I did not see anything new for the BBY in the vacant field, which was ok.  I did see lots of monarchs refueling for the trip south, and perhaps even more spectacular, at least for me, I saw the biggest, brightest, most exsquisite (sp?) Red Admiral I had ever seen.  This bug was monarch size (normally they are half that) and had the brightest red I had ever seen on a butterfly.  The pic I post below will not do it justice.
  Speaking of pics, realize I had not taken a picture of a butterfly since John's house near Portal, roughly guestimating about 1,760 miles previously.  Hard to imagine going that far w/o seeing a butterfly.  Although, I did see the nearly frozen four monarchs in Nebraska, and since my hands were nearly frozen as well I did not bother with a pic.
  On the other end of Illinois from Barry (the site of the mis-directed pee stop), I stopped at Kickapoo (do you notice a theme developing here!) State Park near the Indiana border.  Once again, nothing new, but the thrill of simply seeing butterflies.  I will post some pics below of butterfly species I have probably already posted, plus a fun pic highlighting the theme of the blog (in addition to the sun).

migrating Monarch

Red Admiral

My first butterfly stop in 1,760 miles.

Question Mark

Pearl Crescent

Just for fun!

Friday, September 16, 2011

Straight from summer to winter!

   Haven't seen the sun since Pueblo, Colorado, or, since 11AM Wednesday morning, or, the past 770 miles.  Not as cold today as yesterday.  Yesterday was awful.  Temperatures in the upper 30's to low 40's with a constant drizzle, sometimes elevating to rain, and 25 to 30 mph head wind.  Luke, who works at the Shop All in Yuma, Colorado tried hard to help me out.  SHowed me the selection of gloves, reading the labels to me since I didn't have my glasses on, plus gave me a pair of rubber gloves for free.  Thought if I could keep my hands dry it would help.  Helped only a little.  At one point Thursday morning was wearing four pairs of gloves.  Couldn't grip the throttle.  With every bump in the road the throttle would slide through my hand.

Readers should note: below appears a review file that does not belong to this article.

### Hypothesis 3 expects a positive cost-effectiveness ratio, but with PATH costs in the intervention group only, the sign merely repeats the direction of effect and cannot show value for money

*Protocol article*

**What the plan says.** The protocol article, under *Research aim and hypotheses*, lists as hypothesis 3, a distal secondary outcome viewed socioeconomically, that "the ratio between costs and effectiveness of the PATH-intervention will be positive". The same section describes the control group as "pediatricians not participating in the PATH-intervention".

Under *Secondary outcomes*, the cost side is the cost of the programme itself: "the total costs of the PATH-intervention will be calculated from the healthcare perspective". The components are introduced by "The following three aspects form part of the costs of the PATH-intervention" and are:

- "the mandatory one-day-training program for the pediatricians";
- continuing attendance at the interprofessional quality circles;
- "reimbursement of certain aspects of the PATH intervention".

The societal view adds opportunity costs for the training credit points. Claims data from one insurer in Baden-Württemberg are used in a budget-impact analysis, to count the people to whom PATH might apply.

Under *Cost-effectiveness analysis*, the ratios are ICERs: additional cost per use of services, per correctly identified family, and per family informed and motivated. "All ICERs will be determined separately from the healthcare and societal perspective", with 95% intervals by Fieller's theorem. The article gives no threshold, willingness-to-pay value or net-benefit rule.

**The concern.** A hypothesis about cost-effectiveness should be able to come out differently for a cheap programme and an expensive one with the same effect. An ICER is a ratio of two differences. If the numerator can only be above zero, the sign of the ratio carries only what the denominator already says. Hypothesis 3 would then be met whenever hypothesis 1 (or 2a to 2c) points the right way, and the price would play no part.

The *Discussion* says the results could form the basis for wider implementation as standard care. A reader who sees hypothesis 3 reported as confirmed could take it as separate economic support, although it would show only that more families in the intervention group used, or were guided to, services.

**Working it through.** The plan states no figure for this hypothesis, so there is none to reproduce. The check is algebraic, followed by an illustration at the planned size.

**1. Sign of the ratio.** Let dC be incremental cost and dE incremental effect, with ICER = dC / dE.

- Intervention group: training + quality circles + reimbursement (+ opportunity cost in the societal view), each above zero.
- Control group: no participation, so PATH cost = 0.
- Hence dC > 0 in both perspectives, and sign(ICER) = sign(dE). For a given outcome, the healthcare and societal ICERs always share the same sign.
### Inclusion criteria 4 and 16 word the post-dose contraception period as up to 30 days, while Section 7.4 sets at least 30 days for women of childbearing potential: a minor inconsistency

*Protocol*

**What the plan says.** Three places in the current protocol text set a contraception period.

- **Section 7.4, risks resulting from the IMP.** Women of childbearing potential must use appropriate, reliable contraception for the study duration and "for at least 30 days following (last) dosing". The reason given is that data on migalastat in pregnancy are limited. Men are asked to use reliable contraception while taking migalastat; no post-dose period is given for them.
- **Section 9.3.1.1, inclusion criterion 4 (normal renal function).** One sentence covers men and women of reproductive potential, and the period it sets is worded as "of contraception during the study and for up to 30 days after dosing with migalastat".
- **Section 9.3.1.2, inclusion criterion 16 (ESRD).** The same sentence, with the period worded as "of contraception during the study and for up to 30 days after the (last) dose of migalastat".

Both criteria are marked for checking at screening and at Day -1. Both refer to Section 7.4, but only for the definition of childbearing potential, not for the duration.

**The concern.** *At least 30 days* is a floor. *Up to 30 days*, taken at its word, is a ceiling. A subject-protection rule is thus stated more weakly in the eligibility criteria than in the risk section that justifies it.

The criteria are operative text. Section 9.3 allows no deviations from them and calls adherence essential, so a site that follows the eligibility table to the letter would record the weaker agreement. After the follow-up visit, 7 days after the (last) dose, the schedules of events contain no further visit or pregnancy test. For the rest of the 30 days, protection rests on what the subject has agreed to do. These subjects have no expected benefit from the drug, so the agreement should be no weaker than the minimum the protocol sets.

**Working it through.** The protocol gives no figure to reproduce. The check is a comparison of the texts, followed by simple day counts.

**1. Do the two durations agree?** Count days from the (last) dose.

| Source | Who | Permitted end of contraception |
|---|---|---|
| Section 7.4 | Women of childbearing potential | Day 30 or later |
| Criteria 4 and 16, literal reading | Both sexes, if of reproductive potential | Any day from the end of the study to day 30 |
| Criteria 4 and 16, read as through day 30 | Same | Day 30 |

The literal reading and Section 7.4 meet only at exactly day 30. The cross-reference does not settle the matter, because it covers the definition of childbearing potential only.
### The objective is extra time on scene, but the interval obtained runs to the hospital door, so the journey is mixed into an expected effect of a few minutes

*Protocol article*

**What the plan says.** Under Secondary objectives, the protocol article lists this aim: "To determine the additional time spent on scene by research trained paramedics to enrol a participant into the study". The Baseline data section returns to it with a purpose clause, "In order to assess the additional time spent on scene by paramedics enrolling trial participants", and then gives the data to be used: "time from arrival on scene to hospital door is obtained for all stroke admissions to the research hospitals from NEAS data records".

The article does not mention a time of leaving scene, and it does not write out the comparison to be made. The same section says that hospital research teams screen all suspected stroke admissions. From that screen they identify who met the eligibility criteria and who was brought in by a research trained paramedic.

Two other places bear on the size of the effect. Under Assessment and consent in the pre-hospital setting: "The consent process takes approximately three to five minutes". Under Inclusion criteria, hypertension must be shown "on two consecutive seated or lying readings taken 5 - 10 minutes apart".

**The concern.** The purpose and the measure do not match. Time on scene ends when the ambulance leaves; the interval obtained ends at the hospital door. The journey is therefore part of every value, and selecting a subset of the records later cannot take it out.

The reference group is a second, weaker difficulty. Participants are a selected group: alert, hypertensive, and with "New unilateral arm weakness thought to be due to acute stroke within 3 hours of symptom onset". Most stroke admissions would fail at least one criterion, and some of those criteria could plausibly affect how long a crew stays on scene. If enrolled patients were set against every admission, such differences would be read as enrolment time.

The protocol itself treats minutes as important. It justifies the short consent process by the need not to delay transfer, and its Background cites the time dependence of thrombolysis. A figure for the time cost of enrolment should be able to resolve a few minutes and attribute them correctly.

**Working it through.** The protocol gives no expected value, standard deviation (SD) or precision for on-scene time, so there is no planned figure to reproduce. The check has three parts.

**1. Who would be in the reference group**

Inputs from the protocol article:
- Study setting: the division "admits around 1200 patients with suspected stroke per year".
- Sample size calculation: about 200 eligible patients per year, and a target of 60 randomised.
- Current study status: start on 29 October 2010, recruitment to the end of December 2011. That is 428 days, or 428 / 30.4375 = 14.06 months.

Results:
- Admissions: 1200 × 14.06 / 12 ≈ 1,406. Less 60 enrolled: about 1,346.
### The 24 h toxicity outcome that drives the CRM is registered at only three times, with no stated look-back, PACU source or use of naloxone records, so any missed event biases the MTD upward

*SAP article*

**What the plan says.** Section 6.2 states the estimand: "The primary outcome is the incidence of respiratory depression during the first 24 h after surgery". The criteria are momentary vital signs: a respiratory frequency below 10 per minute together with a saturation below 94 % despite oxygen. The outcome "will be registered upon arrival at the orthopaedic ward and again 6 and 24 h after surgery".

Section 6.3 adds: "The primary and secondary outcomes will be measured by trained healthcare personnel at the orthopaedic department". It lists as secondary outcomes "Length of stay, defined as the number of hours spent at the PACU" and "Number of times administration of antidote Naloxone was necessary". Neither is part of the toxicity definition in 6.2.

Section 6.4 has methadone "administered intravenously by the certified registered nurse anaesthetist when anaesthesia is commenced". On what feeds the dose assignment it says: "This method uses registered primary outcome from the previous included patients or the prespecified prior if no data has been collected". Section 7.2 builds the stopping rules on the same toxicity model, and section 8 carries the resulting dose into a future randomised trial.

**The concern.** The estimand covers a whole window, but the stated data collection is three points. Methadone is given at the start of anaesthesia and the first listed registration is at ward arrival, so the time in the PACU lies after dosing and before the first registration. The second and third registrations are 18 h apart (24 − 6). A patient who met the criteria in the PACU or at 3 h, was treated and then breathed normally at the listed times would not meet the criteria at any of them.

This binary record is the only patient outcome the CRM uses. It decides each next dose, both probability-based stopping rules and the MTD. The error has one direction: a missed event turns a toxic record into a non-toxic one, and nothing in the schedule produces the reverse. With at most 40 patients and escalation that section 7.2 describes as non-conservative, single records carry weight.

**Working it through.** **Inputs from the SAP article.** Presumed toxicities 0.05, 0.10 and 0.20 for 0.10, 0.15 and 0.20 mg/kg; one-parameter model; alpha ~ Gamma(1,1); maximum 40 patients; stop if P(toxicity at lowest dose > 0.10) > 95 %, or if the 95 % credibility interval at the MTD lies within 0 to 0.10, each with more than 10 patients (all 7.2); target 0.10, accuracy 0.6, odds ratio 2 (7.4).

Finally gave up when I got to Benkelman, Nebraska.  As I guzzled two cups of hot chocolate the woman behind the counter at the CENEX gas station called the one motel in town to see if they had any rooms.  The folks at the Circle B Motel found space for me, even though the sign said NO VACANCY.  During the afternoon I bought six hand warming packs from the hardware store, yes, continued investment in hardware stores, and had pizza at the Stone House Deli.  Of course, the deli's pizza couldn't hold a candle to Edwardos. 
  THis morning left the hotel at a temp of 45 degrees.  The hand warming units worked on slightly, but I guess better than nothing.  Stopped in McCook, Nebraska for hot chocolate, and then stopped every 40 miles or so to hold on to the engine to warm my hands.  I try to make sure I don't burn my gloves, but I am amazed how long you can put your hands directly on the cooling fins of the engine before you will feel the heat!
  On one of these hand warming stops in Cambridge, Nebraska I actually saw butterflies.  Obviously the migrating monarchs I saw were no better prepared for the winter conditions than I was.  I saw four on the ground in the weeds, apparently still alive.  I also saw double that many smashed on the gravel road that led to the little roadside park which I was hunkered down in.  Apparently the smashed ones got knocked to the ground by the high winds the day before, didn't have the energy to climb back up the trees or bushes, and were then smashed by passing cars.  Was kind of sad.
  Evening plans got changed by the Missouri River.  EVERY bridge across the Missouri between Lincoln, Nebraska and St. Josephs, Missouri was closed.  I had reservations for a hotel in Iowa, but ended up going nearly 75 miles out of my way south into Kansas just to get across the river.  Am now in a Super 8 in St. Joes.  Fortunately the Super 8 in Lamoni, Iowa understood my predicament, and did not charge me for the late cancellation.  Tomorrow's forecast for Missouri and Illinois, highs in the upper 60's to low 70's, 30% chance of showers in Missouri, 10% chance in Illinois.  Is it possible that I will see the sun tomorrow?!  Stay tuned!